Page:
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‘Kindness & Empathy’ drive winning game designs at G4C Student Challenge

Emily Stimmel
June29/ 2018

Above image: Kathryn Bodnar and Kendall Coddington swept the Kindness & Empathy category at the G4C Student Challenge. Photo by Ben Filio.

For 13-year-old Kendall Coddington, technology is a powerful tool.

In the wrong hands, “technology is used for bad purposes, such as cyber-bullying,” says Kendall, a student at Highland Middle School. “I want people to use it to promote positive messages and make the world a better place.”

That’s what Kendall did this spring, when she entered the Games for Change (G4C) Student Challenge in the “Kindness & Empathy” category. She won first prize—and a $1,000 scholarship from Take-Two Interactive—in the digital game design competition.

Her “Garret at Chameleon School” game follows Garret, a gecko who navigates the challenges of being the only non-chameleon critter at his school. First, he tries to fit in. Later, he embraces the qualities that make him unique.

Kendall developed the game at an interactive workshop held during the 50th-anniversary celebration of “Mister Rogers’ Neighborhood” at the Heinz History Center. Surrounded by images of Fred Rogers, an enduring symbol of kindness, kids were provided with inspiring quotes from Rogers, as well as facts about the science of empathy from iThrive Games and the impact of kindness on mental health from Lady Gaga’s Born This Way Foundation.

Participants in the Games for Change Student Challenge
Participants working in the Games for Change (G4C) Student Challenge. Photo by Heather Mallak.

Other “game jams” took place during Pittsburgh’s Inclusive Innovation Week through partnerships with subject area experts. For instance, the “News Literacy” jam empowered students to spot “fake news” through lessons from Common Sense Media, and the “Wildlife Conservation: Pollinators” session gave kids access to resources from the Pittsburgh Parks Conservancy as a basis for their games.

The goal of the Student Challenge—hosted for the second time in Pittsburgh with support from the Grable Foundation—is to ignite a passion for STEM in middle and high school students, while engaging them (and their teachers) in real civic issues through video games. Individual competitions are coordinated in cities across the U.S., but they all provide game-based learning resources for educators, student workshops and mentorship from professional game designers.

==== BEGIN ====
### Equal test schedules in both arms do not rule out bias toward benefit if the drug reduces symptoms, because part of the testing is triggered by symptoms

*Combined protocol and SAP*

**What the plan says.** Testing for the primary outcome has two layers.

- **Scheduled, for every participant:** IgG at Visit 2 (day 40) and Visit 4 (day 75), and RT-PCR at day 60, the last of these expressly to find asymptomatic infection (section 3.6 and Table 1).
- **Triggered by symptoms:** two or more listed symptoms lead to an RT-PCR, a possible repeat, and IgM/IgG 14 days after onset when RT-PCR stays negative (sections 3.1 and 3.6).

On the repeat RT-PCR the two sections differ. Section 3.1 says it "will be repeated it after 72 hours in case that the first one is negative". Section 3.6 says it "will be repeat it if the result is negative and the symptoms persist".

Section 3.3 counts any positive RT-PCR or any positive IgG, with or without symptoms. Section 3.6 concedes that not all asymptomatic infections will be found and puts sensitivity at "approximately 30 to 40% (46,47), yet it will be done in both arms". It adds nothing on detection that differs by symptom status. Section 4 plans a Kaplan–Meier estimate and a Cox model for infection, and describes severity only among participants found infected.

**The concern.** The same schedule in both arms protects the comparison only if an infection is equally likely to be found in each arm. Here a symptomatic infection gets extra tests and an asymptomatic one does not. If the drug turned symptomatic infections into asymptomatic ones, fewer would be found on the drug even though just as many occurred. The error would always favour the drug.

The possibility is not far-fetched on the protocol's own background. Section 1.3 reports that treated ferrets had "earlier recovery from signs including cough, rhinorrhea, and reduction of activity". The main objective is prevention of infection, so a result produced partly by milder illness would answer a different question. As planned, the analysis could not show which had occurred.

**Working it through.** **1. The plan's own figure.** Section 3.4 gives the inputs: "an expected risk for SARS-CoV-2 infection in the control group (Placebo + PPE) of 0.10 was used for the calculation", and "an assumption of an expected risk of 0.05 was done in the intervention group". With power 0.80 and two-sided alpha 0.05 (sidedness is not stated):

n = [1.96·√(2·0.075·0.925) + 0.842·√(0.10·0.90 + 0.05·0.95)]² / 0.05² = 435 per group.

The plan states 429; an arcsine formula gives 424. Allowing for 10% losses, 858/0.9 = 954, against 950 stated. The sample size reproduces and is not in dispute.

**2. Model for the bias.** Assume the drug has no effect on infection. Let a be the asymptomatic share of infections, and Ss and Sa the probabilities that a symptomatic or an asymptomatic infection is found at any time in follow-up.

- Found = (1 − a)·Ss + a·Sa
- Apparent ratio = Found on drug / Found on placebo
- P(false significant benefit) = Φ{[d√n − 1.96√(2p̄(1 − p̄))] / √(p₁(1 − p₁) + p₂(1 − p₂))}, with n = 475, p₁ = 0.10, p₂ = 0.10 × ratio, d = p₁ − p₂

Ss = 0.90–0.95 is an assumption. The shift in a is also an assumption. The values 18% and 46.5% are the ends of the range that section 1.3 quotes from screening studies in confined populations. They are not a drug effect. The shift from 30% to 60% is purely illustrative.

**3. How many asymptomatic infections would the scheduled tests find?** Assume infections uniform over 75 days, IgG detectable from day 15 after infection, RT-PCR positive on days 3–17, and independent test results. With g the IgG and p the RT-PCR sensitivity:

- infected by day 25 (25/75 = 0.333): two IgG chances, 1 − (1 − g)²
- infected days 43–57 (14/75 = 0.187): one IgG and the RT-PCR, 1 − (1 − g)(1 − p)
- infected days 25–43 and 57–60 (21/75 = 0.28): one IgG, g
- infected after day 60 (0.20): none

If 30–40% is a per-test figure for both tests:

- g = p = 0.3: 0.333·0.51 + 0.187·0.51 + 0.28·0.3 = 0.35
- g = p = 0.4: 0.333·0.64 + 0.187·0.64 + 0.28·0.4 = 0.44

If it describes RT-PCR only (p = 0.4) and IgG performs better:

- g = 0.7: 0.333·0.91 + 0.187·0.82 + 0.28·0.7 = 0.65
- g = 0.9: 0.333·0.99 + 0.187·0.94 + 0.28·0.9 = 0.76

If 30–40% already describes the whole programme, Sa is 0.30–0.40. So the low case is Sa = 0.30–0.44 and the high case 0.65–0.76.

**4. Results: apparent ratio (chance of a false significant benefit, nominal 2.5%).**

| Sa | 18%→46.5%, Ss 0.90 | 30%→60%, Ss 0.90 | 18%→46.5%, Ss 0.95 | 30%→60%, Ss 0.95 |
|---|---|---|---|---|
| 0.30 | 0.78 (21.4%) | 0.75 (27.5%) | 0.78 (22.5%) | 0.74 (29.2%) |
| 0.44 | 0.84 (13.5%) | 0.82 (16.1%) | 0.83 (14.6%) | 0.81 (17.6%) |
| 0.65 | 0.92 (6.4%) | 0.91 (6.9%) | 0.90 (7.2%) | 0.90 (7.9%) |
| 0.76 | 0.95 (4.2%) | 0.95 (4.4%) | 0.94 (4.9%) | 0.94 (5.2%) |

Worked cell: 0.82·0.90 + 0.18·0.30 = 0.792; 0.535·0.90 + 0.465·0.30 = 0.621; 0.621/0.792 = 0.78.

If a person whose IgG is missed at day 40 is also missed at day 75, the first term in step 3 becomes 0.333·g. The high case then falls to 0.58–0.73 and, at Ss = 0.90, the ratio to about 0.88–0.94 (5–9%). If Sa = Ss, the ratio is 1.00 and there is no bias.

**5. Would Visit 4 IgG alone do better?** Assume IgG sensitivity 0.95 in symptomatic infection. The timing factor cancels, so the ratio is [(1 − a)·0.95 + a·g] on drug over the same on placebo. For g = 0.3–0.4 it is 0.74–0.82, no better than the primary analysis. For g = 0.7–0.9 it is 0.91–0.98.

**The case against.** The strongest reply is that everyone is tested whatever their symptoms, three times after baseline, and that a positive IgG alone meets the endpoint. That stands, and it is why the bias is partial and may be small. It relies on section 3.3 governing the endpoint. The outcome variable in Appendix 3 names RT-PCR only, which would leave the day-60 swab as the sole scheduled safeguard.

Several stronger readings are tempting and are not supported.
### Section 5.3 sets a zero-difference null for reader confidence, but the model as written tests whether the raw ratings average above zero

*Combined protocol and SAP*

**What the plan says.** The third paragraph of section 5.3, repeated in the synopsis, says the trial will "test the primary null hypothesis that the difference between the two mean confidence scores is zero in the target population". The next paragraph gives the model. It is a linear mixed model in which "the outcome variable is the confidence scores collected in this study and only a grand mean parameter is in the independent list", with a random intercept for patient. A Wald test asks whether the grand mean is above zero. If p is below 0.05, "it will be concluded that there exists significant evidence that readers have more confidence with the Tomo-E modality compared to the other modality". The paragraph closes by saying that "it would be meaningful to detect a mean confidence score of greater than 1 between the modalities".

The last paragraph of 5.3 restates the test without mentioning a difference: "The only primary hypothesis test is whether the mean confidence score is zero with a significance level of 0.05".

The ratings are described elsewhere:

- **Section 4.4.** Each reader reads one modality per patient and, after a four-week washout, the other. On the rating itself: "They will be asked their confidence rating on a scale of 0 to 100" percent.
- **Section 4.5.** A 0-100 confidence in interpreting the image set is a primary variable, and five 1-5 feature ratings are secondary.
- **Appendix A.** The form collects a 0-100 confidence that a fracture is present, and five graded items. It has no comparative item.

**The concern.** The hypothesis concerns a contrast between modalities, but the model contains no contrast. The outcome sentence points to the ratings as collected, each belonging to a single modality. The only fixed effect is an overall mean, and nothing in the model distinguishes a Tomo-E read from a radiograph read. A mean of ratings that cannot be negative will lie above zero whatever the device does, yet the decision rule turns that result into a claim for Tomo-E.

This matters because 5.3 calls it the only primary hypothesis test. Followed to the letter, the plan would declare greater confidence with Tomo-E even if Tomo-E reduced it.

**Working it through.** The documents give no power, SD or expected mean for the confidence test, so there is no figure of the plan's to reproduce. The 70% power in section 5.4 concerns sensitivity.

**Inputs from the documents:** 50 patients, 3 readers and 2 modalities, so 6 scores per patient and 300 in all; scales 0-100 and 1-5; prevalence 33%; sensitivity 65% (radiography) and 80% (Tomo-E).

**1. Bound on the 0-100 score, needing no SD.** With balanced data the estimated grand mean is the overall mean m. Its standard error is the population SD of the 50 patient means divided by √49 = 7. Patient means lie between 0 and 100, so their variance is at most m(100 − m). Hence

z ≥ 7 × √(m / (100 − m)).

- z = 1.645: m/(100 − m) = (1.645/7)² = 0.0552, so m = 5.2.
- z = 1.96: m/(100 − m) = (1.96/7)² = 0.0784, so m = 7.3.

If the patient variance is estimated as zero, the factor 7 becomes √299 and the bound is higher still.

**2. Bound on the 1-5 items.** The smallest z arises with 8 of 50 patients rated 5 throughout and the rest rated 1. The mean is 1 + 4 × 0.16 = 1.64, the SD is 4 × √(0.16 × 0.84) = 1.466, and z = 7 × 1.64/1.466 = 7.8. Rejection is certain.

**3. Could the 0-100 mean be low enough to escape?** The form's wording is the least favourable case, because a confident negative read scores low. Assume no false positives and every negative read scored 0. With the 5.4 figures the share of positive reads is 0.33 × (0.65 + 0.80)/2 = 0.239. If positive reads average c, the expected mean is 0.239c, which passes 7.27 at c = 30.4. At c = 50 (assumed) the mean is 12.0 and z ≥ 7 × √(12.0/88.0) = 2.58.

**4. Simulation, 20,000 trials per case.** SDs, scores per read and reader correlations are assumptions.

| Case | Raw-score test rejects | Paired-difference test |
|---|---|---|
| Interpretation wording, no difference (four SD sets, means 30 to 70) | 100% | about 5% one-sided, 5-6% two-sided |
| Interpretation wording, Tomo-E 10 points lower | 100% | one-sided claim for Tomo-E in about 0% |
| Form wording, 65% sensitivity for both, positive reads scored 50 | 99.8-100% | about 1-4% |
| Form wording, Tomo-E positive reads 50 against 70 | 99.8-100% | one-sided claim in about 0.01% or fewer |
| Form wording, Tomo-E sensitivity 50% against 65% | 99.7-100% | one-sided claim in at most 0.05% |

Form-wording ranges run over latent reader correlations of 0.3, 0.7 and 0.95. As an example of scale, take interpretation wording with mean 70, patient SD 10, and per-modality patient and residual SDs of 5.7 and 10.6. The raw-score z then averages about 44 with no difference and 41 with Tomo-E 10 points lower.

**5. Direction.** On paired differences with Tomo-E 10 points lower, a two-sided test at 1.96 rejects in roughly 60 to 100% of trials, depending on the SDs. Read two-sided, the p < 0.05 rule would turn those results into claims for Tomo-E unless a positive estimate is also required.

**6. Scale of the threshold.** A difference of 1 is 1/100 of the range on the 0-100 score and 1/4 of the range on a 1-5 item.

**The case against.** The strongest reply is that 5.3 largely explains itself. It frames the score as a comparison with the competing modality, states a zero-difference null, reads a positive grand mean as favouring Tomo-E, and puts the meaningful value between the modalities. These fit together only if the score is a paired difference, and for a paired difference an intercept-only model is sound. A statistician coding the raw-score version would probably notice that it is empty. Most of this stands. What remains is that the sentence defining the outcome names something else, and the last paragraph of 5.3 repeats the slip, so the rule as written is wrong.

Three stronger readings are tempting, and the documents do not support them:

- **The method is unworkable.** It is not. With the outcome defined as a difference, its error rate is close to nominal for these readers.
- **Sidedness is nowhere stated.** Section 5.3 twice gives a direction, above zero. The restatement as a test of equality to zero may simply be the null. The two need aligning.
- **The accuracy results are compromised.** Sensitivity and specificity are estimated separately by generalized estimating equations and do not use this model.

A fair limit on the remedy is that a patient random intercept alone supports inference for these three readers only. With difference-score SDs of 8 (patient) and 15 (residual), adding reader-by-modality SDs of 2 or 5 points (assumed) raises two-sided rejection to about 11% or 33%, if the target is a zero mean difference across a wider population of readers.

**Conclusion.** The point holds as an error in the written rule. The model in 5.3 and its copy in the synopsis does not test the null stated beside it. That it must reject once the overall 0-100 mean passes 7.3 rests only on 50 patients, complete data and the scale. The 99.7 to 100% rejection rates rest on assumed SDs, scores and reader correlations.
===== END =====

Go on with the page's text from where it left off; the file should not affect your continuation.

“Every year we strive to create fun, engaging, transformational learning experiences with our local Student Challenge,” says G4C President Susanna Pollack. “It’s also incredibly important to us that we instill in kids a sense to really engage with those around them, their communities and ultimately, the world.”

Kathryn Bodnar, 13, also was recognized by G4C for her entry, “Chasing Dreams,” in which players become Sky, a girl who discovers her world is being disturbed by flames from a mysterious source. Love and acceptance keep the flames at bay.

“The great thing about game-making is that anyone can enjoy playing games. Therefore, anyone can make them,” says Kathryn, a student at the Pittsburgh Gifted Center. “It feels so fulfilling to make your own, and especially to win.”

It’s especially meaningful to Kathryn, who overcame her personal struggles with communication and deadlines to reach her goal.

“I am proud of Kathryn for putting herself out there even though it was difficult for her,” says Susan McCoy, Bodnar’s game design teacher. “This competition was a vehicle which helped her gain confidence in herself and her abilities.”

McCoy is pleased to see the competition make STEM accessible to girls, who are often underrepresented in coding and gaming.

“I thought it was wonderful that the two winners this year were young women,” she says. “It proves we must be doing something right that these two young people are not afraid to assert themselves and give their best.”

Kendall says the competition sharpened her coding skills and underscored the importance of perseverance. But she believes the most important lesson is that games can be a catalyst for positive social change.

“If my game causes young people to be more kind to each other,” she says, “then it is a success.”

Kids can catch a workshop at 2:30 p.m. July 10 at Carnegie Library’s Squirrel Hill branch.

Emily Stimmel

Emily fell in love with the written word as a teenager, when she published zines and wrote for her school paper. Today, she is a freelance writer with a decade and a half of experience in non-profit communications. She enjoys cooking, reading, crafting and exploring Pittsburgh with her husband and two sons.

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